It is essential that the fossil fuel power plants currently under construction are completed by the end of 2013. As an additional safeguard, we intend to add up to 10 GW guaranteed capacity by 2020 to the gas- and coal-fired power plants that are already being built. We are preparing a Planning Acceleration Act (Planungsbeschleunigungsgesetz) to help ensure that the required capacities are created quickly.
In the building sector, economic incentives and energy saving requirements laid down by law will remain important elements of our strategy for increasing energy efficiency and protecting the climate. Efficiency standards for buildings will be markedly tightened. In particular, the 2012 Energy Saving Ordinance (ENEV) will provide for a gradual harmonisation of standards for new buildings with the future European standard for nearly zero-energy buildings by 2020, as far as this is economically reasonable based on a balanced consideration of the burden imposed on building owners and tenants. The federal government is setting a good example. From 2012, all of our new buildings will comply with the nearly zero-energy standard.
Energy-related modernisation of buildings reduces CO2 emissions and energy consumption. Funding available under the CO2 building modernisation programme will be stepped up to 1.5 billion euros for the years 2012 to 2014, compared with 936 million euros in 2011. We will also introduce additional options for depreciations in the building sector. Furthermore, the federal government will review whether a budget-neutral solution can be applied from 2015 (e.g. white certificates).
Compliance with stringent energy efficiency criteria will be made a crucial, legally binding aspect in public procurement. In a first step towards this objective, we will adopt the necessary amendments to the Ordinance on the Award of Public Contracts (Vergabeverordnung). In essence, any products and services procured should have the best performance with regard to energy efficiency and fall under the highest efficiency class.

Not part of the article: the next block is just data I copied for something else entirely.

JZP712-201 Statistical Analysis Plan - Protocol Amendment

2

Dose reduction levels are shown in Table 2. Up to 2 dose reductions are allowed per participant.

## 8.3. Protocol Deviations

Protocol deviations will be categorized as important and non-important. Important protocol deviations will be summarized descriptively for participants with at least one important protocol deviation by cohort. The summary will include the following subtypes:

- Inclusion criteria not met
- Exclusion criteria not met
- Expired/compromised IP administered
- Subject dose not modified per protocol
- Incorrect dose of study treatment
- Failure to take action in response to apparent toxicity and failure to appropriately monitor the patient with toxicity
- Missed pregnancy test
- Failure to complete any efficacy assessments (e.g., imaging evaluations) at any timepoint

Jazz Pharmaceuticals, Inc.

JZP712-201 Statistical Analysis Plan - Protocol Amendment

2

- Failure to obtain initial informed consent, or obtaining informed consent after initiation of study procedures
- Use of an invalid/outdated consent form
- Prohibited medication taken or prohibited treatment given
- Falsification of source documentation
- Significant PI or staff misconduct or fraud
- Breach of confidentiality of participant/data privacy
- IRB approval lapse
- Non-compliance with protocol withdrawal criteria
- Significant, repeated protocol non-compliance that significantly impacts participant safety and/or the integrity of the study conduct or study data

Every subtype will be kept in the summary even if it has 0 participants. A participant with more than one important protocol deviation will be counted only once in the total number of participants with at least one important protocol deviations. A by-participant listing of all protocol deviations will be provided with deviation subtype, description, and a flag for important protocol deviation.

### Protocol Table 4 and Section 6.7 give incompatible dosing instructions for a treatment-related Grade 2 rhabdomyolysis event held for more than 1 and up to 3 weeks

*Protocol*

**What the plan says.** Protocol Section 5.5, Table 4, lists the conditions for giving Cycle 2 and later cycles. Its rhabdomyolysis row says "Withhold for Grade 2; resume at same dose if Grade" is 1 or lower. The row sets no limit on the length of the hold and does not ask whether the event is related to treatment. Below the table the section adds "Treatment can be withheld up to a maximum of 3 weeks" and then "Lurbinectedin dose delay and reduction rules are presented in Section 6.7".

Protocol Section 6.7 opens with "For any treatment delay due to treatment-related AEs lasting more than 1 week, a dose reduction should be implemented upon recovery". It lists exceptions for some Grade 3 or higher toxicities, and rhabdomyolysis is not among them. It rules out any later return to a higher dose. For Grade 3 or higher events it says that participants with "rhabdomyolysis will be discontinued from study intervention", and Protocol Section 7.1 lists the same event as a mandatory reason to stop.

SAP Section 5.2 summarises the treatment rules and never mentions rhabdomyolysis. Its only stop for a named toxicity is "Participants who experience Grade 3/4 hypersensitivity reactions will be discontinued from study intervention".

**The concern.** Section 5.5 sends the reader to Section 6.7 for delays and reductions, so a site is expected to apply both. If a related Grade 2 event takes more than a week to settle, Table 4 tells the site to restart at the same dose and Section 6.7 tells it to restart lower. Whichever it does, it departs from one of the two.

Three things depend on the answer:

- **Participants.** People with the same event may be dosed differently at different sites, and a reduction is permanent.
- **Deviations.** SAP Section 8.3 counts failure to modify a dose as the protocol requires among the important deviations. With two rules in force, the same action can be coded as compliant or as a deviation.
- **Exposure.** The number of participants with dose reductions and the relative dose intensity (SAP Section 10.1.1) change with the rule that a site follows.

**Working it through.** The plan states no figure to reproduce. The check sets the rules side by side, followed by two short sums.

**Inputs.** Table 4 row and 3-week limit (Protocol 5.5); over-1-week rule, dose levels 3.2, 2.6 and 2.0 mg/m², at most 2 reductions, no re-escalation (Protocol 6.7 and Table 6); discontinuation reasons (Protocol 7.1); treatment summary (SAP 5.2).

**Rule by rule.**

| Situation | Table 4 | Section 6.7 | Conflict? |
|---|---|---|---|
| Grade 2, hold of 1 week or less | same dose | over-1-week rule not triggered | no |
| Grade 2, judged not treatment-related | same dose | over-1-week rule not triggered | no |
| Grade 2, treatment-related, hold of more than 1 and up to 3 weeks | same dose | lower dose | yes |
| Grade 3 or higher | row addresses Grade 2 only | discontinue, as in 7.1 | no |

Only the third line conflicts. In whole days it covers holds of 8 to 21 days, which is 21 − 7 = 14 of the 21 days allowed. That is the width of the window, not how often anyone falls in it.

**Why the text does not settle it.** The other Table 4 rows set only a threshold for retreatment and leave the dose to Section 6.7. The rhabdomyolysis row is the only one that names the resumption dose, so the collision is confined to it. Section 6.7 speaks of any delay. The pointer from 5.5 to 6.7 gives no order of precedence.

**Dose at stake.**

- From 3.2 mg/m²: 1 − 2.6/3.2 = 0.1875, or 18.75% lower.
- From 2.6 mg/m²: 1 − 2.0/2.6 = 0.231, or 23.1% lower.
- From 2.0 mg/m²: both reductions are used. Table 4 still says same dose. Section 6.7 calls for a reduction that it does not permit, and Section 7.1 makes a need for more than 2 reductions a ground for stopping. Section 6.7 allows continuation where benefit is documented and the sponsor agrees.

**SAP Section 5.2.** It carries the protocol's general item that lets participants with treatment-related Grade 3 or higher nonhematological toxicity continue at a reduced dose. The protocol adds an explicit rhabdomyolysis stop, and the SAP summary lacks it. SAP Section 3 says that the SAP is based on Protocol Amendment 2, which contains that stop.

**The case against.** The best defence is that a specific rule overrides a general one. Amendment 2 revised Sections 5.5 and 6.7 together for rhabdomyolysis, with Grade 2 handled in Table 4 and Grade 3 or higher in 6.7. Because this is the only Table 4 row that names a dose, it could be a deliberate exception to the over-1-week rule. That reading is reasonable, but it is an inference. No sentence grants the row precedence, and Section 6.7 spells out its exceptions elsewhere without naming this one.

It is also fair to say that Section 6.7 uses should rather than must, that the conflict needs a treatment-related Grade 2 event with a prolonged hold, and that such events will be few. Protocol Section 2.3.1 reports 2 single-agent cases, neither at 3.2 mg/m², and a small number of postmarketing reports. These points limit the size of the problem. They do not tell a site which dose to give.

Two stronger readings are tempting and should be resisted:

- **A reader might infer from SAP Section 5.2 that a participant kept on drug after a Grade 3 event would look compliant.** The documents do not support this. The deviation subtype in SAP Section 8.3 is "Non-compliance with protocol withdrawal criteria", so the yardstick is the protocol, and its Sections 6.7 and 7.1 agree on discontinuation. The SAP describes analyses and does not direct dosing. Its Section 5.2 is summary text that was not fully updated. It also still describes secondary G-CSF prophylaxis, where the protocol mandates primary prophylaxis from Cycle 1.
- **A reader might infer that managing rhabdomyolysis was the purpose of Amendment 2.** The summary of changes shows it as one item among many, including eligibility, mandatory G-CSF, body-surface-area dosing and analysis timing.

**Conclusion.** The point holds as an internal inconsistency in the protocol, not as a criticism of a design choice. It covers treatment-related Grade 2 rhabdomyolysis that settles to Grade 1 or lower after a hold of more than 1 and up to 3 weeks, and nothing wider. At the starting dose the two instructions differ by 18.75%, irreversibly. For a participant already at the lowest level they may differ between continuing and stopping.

The generations using nuclear energy must also attend to the disposal of the resultant radioactive waste. This includes the further unprejudiced exploration of the Gorleben salt dome and a procedure to determine general geological suitability criteria and possible alternative disposal options. In this context, the federal government will present a legislative proposal by the end of the year.
We need intelligent distribution grids for the expansion of renewables and their integration into the system. Step by step, we are creating the prerequisites for a market-driven process to build up these grids, which guarantee data protection and data security, ensure decentralised generation and load management, facilitate the optimal integration of renewables, allow the best possible use of the grid and can tap the efficiency potential at the consumer end. We must develop and apply new storage technologies to balance the fluctuating electricity generation from renewables, and we need further progress in deploying renewables in Germany and Europe and their efficient cooperation.
Lastly, we need new strategies for more energy efficiency and updated standards that allow us to exploit the available potential both in the building sector and in electricity consumption. Equally, we need to redesign the electricity market to ensure that flexible and secure capacities remain available at all times when supply is primarily based on renewables.
Germany must approach the transition to a modern, low-carbon energy supply system from a European and international perspective. Our guiding principle in the face of the challenges ahead should be resolute implementation of the goals of the Energy Concept while giving a substantial boost to competition in Europe's energy and industrial sectors.
This is not an easy path to go. But both the government and the German parliament are confident that it is possible. After all, Germany today is one of the most productive and economically successful countries in the world. This would not be possible without a competitive supply of energy for our businesses. Our citizens rely on electricity being available at all times, in any quantity and at an affordable price. They must be able to continue to rely on that. In the end, we want our energy system to strengthen our economic base, give important impetus to innovation and technological progress, preserve the natural foundations of life and help protect our climate. An ambitious objective, yes, but it is achievable.
February 1, 2012
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February 1, 2012［Perspectives from Around the World］